With his discoveries, Anaxamander of Miletus attempted to bring the realm of
the unreal to the world where common man could conceive it. As successor and
pupil of Thales of Miletus, Anaxamander worked on the fields of geometry,
natural science, and astrology. The culmination of his life attempted to define
the indefinite or undetermined. He was the first to discover and apply the
theory of the unlimited. For a philosopher of this time period, he had many
radical ideas. Anaxamander believed many different things about the position of
the Earth. He also published a book, On Nature, which revealed his theories
about the evolution of Earth and man. Under the tutelage of Thales, Anaxamander
studied numerous things about earth and life. While he did make some
contributions to the world of mathematics, his greatest achievements were
probably in science and astrology. His most notable accomplishment, however, was
the gnomon. The gnomon is the large rod that is erected from the base of the
sundial. This led him to other things, such as the prediction of solstices and
equinoxes. His attempts at prediction carried over and allowed him to create
maps of both the real and celestial worlds. In addition to his celestial
interests, Anaxamander believed that the Earth hung in the middle of the sky and
was held there by the pull of objects at either side. Along this line he also
believed that the world possessed a cylindrical form. He believed that the Earth
was encompassed by a flame, that was broken into pieces in order to generate the
sun, moon, and stars. The heavenly bodies, Anaxamander thought, were each a
wheel of fire. When holes in the wheel were clogged then an eclipse occurred.
The seas upon the earth were the result of leftover primal moisture. Strong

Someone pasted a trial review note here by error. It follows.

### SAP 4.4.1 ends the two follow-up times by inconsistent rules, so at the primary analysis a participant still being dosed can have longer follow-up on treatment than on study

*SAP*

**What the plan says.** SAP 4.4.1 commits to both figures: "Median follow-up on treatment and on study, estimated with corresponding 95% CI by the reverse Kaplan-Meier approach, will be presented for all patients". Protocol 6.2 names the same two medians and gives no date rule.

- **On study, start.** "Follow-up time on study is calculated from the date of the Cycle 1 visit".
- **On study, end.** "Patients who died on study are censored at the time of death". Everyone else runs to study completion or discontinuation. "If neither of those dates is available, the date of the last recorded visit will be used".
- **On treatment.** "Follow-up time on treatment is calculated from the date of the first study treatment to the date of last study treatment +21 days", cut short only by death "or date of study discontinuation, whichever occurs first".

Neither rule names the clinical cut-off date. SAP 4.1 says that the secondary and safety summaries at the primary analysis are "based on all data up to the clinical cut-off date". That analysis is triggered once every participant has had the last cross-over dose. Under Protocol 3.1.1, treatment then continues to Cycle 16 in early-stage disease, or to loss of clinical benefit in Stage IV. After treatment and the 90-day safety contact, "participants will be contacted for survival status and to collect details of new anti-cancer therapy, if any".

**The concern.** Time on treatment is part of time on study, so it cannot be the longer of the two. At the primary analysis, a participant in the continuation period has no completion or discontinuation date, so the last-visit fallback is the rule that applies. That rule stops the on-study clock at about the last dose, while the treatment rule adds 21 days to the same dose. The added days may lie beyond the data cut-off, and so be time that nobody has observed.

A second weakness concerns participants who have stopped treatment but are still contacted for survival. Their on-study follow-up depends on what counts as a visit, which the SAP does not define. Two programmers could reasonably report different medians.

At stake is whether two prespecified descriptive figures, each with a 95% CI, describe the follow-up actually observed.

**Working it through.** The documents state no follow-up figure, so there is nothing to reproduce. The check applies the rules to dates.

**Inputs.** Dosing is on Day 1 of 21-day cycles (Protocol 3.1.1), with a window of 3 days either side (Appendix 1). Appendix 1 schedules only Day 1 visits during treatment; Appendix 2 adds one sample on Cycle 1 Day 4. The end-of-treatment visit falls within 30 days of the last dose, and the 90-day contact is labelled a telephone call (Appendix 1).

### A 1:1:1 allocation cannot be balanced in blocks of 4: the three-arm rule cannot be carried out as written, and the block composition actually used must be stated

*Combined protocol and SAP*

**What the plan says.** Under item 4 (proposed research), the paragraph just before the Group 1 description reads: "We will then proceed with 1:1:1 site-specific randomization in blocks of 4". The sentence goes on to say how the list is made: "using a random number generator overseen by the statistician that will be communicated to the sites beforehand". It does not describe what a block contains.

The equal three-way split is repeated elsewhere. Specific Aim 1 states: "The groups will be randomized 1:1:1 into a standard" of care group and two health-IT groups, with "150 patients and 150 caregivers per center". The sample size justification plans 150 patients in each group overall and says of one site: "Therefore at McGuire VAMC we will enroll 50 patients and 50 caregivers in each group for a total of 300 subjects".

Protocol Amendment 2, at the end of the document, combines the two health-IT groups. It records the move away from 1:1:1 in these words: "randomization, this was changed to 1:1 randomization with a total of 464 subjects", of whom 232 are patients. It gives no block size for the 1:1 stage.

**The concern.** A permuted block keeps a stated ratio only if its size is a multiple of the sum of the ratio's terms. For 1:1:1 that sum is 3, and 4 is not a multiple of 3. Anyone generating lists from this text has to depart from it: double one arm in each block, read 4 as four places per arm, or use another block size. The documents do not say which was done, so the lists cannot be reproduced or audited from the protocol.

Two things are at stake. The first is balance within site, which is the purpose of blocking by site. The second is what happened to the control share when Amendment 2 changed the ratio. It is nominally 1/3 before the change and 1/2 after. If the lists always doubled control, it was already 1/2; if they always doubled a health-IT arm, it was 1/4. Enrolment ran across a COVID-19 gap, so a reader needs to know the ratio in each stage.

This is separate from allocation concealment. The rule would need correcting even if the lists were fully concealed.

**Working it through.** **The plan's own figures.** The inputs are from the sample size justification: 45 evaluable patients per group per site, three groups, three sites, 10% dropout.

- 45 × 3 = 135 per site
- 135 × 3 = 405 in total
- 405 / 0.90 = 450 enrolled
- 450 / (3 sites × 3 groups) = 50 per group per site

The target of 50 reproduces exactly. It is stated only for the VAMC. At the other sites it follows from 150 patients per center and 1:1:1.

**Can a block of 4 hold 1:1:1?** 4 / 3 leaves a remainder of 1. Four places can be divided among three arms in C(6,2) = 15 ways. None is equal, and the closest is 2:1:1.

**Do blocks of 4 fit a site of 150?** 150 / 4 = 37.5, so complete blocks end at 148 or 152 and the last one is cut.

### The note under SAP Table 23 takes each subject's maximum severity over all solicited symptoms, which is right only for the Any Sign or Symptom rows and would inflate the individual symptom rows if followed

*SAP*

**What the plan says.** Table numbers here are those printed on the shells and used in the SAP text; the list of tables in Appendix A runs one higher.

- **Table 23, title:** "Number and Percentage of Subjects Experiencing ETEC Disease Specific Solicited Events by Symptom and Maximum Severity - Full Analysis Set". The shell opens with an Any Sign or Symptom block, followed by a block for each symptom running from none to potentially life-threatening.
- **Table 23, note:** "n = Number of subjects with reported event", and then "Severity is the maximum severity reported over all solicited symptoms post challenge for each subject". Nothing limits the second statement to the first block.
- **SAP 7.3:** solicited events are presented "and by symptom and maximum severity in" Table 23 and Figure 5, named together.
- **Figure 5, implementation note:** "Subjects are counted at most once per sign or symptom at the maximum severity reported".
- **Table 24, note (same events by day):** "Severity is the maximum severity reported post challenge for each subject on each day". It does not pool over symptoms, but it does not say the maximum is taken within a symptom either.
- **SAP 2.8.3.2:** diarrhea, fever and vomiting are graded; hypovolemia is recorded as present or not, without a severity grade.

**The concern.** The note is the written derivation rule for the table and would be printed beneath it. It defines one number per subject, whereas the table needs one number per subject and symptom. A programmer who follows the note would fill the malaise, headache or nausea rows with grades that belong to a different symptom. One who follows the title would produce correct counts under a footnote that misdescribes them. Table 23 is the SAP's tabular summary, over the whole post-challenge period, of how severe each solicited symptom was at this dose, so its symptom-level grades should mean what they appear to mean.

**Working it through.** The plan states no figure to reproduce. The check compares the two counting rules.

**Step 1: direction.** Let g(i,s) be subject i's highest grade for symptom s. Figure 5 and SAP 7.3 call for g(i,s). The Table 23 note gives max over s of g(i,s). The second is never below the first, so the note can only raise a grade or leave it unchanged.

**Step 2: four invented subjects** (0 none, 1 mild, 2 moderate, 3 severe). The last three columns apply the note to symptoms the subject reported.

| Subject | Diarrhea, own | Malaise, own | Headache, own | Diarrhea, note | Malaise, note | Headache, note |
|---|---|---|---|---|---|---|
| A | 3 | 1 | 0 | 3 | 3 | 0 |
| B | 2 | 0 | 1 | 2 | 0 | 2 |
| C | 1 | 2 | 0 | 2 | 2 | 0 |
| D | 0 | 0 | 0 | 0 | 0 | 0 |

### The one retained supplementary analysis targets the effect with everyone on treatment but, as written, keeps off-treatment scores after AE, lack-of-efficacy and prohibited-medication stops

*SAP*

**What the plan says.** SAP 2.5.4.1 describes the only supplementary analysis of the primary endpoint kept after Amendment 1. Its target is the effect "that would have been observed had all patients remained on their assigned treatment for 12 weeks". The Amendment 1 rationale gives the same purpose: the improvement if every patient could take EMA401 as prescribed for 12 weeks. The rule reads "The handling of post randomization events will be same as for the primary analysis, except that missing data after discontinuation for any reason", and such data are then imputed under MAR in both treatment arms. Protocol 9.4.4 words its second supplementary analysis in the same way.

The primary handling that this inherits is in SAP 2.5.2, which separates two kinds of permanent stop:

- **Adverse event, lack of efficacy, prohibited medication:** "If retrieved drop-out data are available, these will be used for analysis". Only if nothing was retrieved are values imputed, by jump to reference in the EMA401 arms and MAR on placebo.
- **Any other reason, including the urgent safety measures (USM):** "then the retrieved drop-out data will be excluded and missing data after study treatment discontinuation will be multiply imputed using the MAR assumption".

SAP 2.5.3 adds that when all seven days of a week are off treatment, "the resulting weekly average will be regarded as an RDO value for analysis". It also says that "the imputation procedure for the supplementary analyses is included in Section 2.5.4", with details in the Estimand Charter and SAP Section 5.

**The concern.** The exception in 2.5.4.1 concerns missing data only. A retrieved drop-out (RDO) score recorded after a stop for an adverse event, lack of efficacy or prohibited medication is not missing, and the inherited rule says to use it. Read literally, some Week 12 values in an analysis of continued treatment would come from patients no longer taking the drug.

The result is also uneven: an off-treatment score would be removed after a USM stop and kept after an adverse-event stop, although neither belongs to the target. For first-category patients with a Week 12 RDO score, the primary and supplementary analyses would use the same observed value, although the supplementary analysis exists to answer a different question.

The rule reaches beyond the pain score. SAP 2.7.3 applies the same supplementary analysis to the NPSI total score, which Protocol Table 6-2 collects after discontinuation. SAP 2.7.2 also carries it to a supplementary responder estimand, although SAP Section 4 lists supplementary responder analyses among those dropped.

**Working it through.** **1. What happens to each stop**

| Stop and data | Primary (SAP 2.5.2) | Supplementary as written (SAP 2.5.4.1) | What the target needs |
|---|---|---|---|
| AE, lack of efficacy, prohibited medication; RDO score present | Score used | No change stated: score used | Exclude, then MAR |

winds came through and dried some places, which are now land; what was left
became the seas and oceans. Anaxamander’s attempt to bring the world of the
unknown to reality was the most difficult task that one could encounter.
Well-known for his theory of Apeiron, or the unlimited, Anaxamander pursued the
changes of the Earth. He basically thought that apeiron compensated for the many
changes the Earth undergoes. As a fragment from Anaxamander says, “the unlimited
is the first principle of things that are. It is that from which the
coming-to-be takes place, and it is that to which they return when they perish,
by moral necessity, giving satisfaction to one another and making reparation for
their injustice, according to the order of time.” Coming to be is the separation
of opposites and does not involve any change in the natural being of a
substance. Anaxamander thought that it was neither water nor any other
substance, but it is of entirely different nature than that in which the
unlimited exists. He believed that all things existed in some place. Whether
they were absent or conspicuous was irrelevant; they still existed. He believed
that qualities came into existence, vanished away, only to return again.
Anaxamnder took into consideration that “there was a storehouse or reservoir
from which the qualities that now confront us have ‘separated off’ and into
which, when their contraries come forth in time, they will go back; the process
being repeated in reverse, and so on in never-ending cycles.” Anaxamander,
unlike most philosophers of this time, assessed that the world was created from
air, not water. He assumed that everything was created from nothing. This
nothing, however, was actually the unknown. The unknown, as Anaxamander defines
it, can best be described as the other half of what is. The undetermined is what
is not and cannot be seen. Equally as important are water, land, and fire that
were created by the density in the air. Each of these three things, as seen from
Anaxamander’s point of view, were the origin of all the rest of what exists.
Water, of course, was the origin of life. From this water, first came fish that
would evolve into what is now man.
Kirk,G.S. and Raven, J.E. The_Presocratic_Philosophers. London: Cambridge
University Press, 1957 Wheelwright, Philip. The Presocratics. New Jersey:
Prentice Hall, 1966 15 Oct. 1999.
http://viator.ucs.indiana.edu/~ancmed./foundations.htm 15 Oct. 1999.
http://acnet.pratt.edu/~arch5143/help/pre-socratic.html 13 Oct. 1999.